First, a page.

2. What is the true reason, deep down, that you believe what you believe? What piece of evidence, test, or line of reasoning would convince you that you’re wrong about your ideology?
My family immigrated to the US from a communist bloc country when I was young. (I’m dating myself, I know.) I think that experience, and hearing the experiences of my family members, has made me especially attuned to the value of liberty. Social Justice, by attacking people who don’t march in lockstep with SJ beliefs, effectively limits people’s liberty. When people see a teenage fan artist bullied into a suicide attempt by SJWs because she drew a fat character as thin, that inevitably has a chilling effect on speech.
Short of divine intervention[*], I can’t think of anything that would convince me that my foundational belief in liberty is wrong. But I’m open to changing my mind about less foundational things. For example, studies have convincingly shown that the wage gap is largely a result of women have different career preferences than men (for instance, valuing part-time work more highly, or being less willing to take physically risky jobs), and not sexist employers. But if new research proves that all those other studies was faked, while new, better research consistently shows that the wage gap is mostly caused by sexist employers, then I’d change my mind.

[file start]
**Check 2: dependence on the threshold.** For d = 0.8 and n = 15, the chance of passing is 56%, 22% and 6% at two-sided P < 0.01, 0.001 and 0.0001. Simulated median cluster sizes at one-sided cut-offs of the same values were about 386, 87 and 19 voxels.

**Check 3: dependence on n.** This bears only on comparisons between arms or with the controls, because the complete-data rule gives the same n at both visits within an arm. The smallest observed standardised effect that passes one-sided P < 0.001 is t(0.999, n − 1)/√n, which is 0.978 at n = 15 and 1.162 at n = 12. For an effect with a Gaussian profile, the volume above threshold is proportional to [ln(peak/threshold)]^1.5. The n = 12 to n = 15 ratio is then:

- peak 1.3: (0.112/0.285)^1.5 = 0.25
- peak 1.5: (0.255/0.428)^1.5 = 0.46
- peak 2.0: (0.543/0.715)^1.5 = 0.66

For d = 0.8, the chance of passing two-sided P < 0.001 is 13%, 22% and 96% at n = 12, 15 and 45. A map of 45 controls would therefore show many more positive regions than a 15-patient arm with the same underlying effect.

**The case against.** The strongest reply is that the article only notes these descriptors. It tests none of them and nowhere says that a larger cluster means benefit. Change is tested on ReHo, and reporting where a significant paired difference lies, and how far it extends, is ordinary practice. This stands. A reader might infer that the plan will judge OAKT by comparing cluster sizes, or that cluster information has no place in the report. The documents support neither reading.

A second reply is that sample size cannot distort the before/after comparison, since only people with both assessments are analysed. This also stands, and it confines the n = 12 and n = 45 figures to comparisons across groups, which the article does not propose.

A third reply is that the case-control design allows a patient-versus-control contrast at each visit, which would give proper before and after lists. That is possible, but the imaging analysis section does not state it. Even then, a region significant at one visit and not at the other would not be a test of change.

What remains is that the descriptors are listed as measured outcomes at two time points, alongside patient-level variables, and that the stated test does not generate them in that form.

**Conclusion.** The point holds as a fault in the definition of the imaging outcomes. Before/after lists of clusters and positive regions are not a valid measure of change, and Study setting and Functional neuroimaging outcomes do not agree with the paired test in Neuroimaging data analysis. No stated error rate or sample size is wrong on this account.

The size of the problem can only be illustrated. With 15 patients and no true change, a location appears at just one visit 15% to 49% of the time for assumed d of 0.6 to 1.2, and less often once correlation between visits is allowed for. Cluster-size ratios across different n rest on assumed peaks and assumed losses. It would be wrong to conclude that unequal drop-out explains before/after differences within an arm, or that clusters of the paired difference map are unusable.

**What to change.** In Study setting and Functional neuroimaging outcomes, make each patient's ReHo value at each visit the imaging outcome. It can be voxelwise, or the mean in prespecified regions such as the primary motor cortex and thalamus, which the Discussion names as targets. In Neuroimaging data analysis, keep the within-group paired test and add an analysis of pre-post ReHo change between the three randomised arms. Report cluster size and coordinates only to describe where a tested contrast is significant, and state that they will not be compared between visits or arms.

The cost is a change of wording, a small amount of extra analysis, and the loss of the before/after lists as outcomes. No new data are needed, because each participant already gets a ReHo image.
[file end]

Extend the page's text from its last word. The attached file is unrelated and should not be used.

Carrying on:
[*] I’m an atheist, but divine intervention could presumably change my mind on that point, as well.
3. Explain Gamergate.
I believe the roots of Gamergate go deeper than “The Zoe Post.”
SJWs have taken over a lot of culture – not with armed force, but with social pressure and unfair accusations of racism, misogyny, homophobia and transphobia, intended[**] to make all but the most stubborn dissenters give in or be branded a bigot. In the case of gaming, this was shown in reviews that paid more attention to social justice issues than to if the gameplay was actually good. It was shown in awards given to undeserving, uninteresting games because they checked off the right social justice boxes. And it showed in people – not just fans but also game designers – being afraid of setting off a social justice mob just because a pose was “too sexy” or a game’s characters were not the SJ-approved race or color.